The Shakespeare Oxford Fellowship and its predecessors have been in continuous operation for more than fifty years, and have made substantial progress in gaining acceptance of Edward de Vere, the 17th Earl of Oxford, as the author of the Shakespeare canon. We haven’t finished the job yet, which is not surprising when one considers that the Shakespeare authorship question is the most colossal literary hoax of the ages. Exposing it has been the work of several generations of scholars—most of them Oxfordians—who are uncovering missing facts and connecting them into an indisputable whole. Today, many SOF members think that the final exposure is around the corner.
But what more can the SOF do? This question led us to launch a research grant program in 2014. It has also led us to join with allies to pressure the Shakespeare Birthplace Trust to open its gaze to the authorship facts that have been uncovered. And now we are considering additional ways to build greater public awareness and acceptance.
As the Shakespeare Oxford Fellowship Board of Trustees looks to expand its efforts, it has realized that it needs some assurance that there will be sufficient funds on hand to sustain our activities until they are successfully completed. This assurance can only come from people and entities that believe strongly in the SOF mission.
As a not-for-profit tax-exempt entity, the SOF can receive donations that entitle the donor to income and/or estate tax deductions to the extent allowed by law. In general terms, donations can be categorized as either “current” or “planned.” Current gifts are those that are made to the SOF now. Planned gifts are those that are arranged at the present time, but will be received by the SOF at a later date. If you have any questions about how to accomplish any of the following gift methods, please email us.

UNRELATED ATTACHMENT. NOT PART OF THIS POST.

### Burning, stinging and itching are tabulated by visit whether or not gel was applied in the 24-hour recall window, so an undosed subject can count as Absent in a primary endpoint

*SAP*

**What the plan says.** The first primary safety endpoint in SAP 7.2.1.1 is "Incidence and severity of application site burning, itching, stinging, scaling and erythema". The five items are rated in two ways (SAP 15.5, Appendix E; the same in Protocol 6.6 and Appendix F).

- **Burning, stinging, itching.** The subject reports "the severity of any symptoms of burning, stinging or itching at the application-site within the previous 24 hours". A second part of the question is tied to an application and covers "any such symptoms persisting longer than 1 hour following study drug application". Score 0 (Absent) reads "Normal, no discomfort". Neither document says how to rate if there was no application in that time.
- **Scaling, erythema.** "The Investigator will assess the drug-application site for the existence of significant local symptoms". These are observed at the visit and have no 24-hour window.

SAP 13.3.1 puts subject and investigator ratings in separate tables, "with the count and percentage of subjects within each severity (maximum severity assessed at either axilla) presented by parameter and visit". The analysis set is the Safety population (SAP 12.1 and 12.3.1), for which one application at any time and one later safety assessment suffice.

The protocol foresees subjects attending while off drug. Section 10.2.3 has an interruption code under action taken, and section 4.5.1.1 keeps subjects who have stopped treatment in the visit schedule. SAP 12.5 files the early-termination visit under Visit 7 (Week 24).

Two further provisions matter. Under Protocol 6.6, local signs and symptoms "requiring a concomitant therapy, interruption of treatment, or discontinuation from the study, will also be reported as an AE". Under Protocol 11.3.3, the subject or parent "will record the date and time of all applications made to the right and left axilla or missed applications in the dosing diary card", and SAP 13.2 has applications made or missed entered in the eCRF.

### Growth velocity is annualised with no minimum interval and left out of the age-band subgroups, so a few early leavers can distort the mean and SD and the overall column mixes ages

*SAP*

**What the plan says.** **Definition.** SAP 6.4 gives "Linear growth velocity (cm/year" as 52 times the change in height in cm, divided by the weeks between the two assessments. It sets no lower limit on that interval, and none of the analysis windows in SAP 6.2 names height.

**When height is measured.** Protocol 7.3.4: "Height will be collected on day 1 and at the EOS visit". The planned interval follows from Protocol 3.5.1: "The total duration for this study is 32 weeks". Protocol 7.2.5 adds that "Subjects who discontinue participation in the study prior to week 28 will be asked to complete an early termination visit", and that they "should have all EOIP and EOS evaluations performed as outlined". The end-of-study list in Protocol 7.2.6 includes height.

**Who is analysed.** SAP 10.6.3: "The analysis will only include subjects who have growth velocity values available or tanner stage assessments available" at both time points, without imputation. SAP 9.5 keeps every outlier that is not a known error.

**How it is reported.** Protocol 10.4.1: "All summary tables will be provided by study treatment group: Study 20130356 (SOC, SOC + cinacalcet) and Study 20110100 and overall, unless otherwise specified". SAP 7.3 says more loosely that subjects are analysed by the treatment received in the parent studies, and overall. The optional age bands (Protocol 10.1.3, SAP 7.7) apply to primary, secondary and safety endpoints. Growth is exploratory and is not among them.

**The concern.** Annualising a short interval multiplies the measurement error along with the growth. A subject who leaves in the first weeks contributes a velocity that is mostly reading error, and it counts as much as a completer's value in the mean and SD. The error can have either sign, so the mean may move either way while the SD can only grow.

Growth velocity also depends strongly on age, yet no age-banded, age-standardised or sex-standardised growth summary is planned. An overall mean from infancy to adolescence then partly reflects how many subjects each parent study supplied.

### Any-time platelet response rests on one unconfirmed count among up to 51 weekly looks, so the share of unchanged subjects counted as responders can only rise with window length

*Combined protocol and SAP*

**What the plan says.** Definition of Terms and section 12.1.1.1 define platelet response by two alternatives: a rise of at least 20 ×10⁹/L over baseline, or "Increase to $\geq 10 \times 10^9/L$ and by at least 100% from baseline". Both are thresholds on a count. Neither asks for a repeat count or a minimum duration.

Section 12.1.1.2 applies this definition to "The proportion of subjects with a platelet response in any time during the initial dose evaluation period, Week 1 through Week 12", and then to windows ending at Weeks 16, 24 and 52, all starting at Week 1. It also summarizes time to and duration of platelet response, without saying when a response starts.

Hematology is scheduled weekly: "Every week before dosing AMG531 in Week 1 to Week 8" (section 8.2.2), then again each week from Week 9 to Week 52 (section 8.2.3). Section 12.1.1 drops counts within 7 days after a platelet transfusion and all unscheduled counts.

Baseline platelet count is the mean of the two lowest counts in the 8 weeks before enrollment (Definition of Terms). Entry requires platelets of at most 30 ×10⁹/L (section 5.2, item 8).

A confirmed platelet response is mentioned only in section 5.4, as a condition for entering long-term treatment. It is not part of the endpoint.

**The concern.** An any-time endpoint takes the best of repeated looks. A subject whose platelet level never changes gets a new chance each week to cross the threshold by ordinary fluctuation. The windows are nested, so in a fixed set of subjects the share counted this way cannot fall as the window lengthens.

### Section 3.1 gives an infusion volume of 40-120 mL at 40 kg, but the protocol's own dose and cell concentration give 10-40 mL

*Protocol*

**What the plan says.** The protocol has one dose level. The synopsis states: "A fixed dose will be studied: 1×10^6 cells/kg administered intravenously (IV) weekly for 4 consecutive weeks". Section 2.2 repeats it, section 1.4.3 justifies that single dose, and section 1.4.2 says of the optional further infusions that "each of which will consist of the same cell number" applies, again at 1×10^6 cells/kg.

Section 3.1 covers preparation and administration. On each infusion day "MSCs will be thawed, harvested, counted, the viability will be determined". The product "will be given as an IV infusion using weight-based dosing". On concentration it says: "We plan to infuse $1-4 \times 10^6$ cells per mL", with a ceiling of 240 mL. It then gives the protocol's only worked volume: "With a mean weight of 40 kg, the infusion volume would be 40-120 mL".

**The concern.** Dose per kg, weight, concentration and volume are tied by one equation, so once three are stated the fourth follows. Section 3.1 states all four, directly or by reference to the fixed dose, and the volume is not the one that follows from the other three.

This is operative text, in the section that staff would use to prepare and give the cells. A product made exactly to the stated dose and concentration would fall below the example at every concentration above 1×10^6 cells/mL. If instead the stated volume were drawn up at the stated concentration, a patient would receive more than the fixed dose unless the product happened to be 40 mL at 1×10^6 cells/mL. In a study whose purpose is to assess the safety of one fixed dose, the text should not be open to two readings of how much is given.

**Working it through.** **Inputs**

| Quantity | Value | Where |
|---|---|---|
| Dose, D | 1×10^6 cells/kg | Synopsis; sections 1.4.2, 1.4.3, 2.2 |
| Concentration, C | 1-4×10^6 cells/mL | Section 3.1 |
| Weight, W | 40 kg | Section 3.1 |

Make a Current Gift
Cash: This is usually the easiest tax-deductible gift to make. A donor can send a check to the SOF or donate online by credit card. To make a wire transfer of cash, a donor should first write or email the SOF.
Securities: A gift of securities (e.g., stocks, bonds, or mutual funds) offers a donor advantages and significant tax savings. If a donor’s securities have appreciated and have been held for at least twelve months, he or she can donate them and make a charitable gift while deducting the full fair market value of the donated securities. To avoid a capital gains tax, it is necessary to donate the securities themselves rather than to sell them and donate the proceeds.
Real Estate: The SOF can accept gifts of real estate on a case-by-case basis. If the donor has owned the property for more than twelve months, he or she may qualify for a tax deduction based on its fair market value. There are a number of issues relating to real estate that are too complicated to outline here, but if you have any interest in making such a gift, please contact the SOF, and we will set up a time for a private discussion about it.